Daddy Yankee is more than the surface layer reggaeton tracks we hear. Beneath the production, Daddy Yankee rarely takes a step-back with his lyricism, as he flexes and expresses these emotions in coded melodies that have us gyrating whenever we stop doing the 1-2-3 step of Bachata. Within these songs, we hear Daddy Yankee flexing his status as a legend, his humble beginnings, and aspects of relationships–like “IMPARES,” which sees Daddy Yankee lamenting the emotional distance between him and his wife due to his mistakes. Following the previous song, Daddy Yankee raps about his imperfections while finding acceptance in his faults as he justifies opposites attract–this gets juxtaposed by how it expresses hiccups within the relationship. The multiple layers on these tracks come from commanding confidence behind the board and microphones, as Daddy Yankee and his producers create these productions that feel fresh and different than last.

Beyond proclaiming his status on “CAMPEÓN,” Daddy Yankee takes the time to reaffirm it. After a few danceable and emotional bangers, Daddy Yankee comes with “UNO QUITAO Y OTRO PUESTO,” which encapsulates his youth with potent energy in an attempt to lay down his legacy in music form. It’s a true reggaeton-hip hop hybrid that he is known for–it has been one of the reasons I’ve personally been in awe of his talent, from the “Rompe Remix” to “Gangsta Zone” and “TATA Remix,” there isn’t a moment that he fails to show how extensive that utility belt is. This energy is rampant throughout LEGENDADDY, showing in different ways, but nothing as mesmerizing as tracks where he drapes it with powerful verses, like on “ENCHULETIAO,” where he raps about being hooked to the hustle.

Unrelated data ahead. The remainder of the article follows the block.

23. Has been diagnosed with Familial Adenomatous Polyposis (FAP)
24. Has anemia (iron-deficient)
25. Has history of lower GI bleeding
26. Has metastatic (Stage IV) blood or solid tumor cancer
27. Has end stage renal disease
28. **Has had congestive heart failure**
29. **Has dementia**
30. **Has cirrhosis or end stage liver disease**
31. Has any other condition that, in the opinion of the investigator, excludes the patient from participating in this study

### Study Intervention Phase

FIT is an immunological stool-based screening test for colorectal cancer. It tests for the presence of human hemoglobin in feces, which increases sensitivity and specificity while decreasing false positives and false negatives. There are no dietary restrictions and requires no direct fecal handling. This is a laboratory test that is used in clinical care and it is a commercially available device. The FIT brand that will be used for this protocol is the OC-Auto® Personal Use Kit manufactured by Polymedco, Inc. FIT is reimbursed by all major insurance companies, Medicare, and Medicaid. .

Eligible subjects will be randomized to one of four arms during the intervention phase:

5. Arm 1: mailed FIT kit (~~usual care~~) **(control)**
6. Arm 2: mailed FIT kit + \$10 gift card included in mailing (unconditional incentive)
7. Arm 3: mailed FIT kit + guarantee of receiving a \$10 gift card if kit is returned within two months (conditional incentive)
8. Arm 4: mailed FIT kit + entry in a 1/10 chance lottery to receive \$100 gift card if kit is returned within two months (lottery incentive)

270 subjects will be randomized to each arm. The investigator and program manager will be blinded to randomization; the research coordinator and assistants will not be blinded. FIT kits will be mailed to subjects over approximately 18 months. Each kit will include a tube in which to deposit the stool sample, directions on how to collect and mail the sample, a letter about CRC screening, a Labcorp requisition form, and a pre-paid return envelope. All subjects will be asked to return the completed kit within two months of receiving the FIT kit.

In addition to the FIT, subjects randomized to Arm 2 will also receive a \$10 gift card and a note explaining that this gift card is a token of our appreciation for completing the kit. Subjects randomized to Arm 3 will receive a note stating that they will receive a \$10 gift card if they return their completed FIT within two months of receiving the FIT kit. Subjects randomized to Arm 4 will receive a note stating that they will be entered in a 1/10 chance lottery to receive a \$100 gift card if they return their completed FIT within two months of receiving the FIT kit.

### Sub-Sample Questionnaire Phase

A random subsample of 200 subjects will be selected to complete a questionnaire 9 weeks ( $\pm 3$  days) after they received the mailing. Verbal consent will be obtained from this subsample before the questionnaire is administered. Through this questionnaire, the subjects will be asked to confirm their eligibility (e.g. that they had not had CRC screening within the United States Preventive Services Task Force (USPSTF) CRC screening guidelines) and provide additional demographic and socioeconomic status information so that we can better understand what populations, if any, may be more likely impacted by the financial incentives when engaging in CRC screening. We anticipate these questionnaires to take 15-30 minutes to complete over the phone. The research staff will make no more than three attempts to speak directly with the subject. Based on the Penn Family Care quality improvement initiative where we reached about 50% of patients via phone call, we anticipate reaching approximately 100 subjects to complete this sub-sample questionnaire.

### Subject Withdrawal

LEGENDADDY is a triumph. It shows why Daddy Yankee has been the driving force behind the escalation of the genre today with his influence for the next generation, bridging many genres and languages together. We forget Daddy Yankee was making songs with Fergie and Snoop Dogg before we saw Bad Bunny make a song with Will Smith or DeLaGhetto making a song with Fetty Wap. It’s a fantastic album that plateaus him higher than most pop artists, and his name will remain in the ears of many for years to come.

Rating: 9 out of 10.

Arca – KiCk ii: Review

Arca can evolve as an artist and can grow as a person. But no matter what she delivers, Arca still retains a few quirks that make her, her – now, it’s this unique pitch, aligning with her flows, that builds an expressive hype, and the way she has implemented it in her music has been a strong component of her artistry. It became more noticeable when a few songs on her new LP mirrored the intensity of songs like “Rip the Slit” on KiCk i. It has become more apparent the more Arca grew and created albums of varying degrees, sonically. With 2020’s KiCk i, Arca lets her inner Latina breath; she meshes gritty-dynamic electronic textures with predominately Spanish lyrics. She continues to do so on KiCk ii, exploring different sounds and immersing in her Latin roots more by tweaking with genres that she grew up around.

Listening to KiCk ii for the first time threw me for a spin. After some time, you start to gain sensibilities for what an artist may deliver, but Arca disproves that notion – she gives us a project where the nuances shift in the direction of reggaeton, aligning more with her cultural roots. It’s different, and it doesn’t get held back as electronic sound glimmers on the surface. After a modestly typical opening track by Arca, a gut-punch hits you and spins you around till you land flat on your face. “Prada” and “Rakata” come in as these larger-than-life productions that beautifully complement Arca’s melodies with vocal modifiers. Arca weaves a percussion style more prominent in reggaeton and shifts the outer grooves to align with them – “Rakata,” for example, has these electronic overtones that reflect the shifting style of reggaeton. The electronic complexion begins to seep out a little as the album progresses; Arca steps up to the plate to remind us she isn’t changing, just evolving.

You start to get a sense of Arca’s development through the varying directions she takes a song’s core, like on “Luna Llena,” which includes production from hip-hop producers, WondaGurl, Jenius, and CuBeatz bringing a smooth hip-hop beat underneath toned down synths. “Luna Llena” sees Arca creating parallels between her transition as an artist and as a person – mentally and physically. She uses the full moon as a tongue-in-cheek-satirical analogy, considering the duality in opinion from the outside world.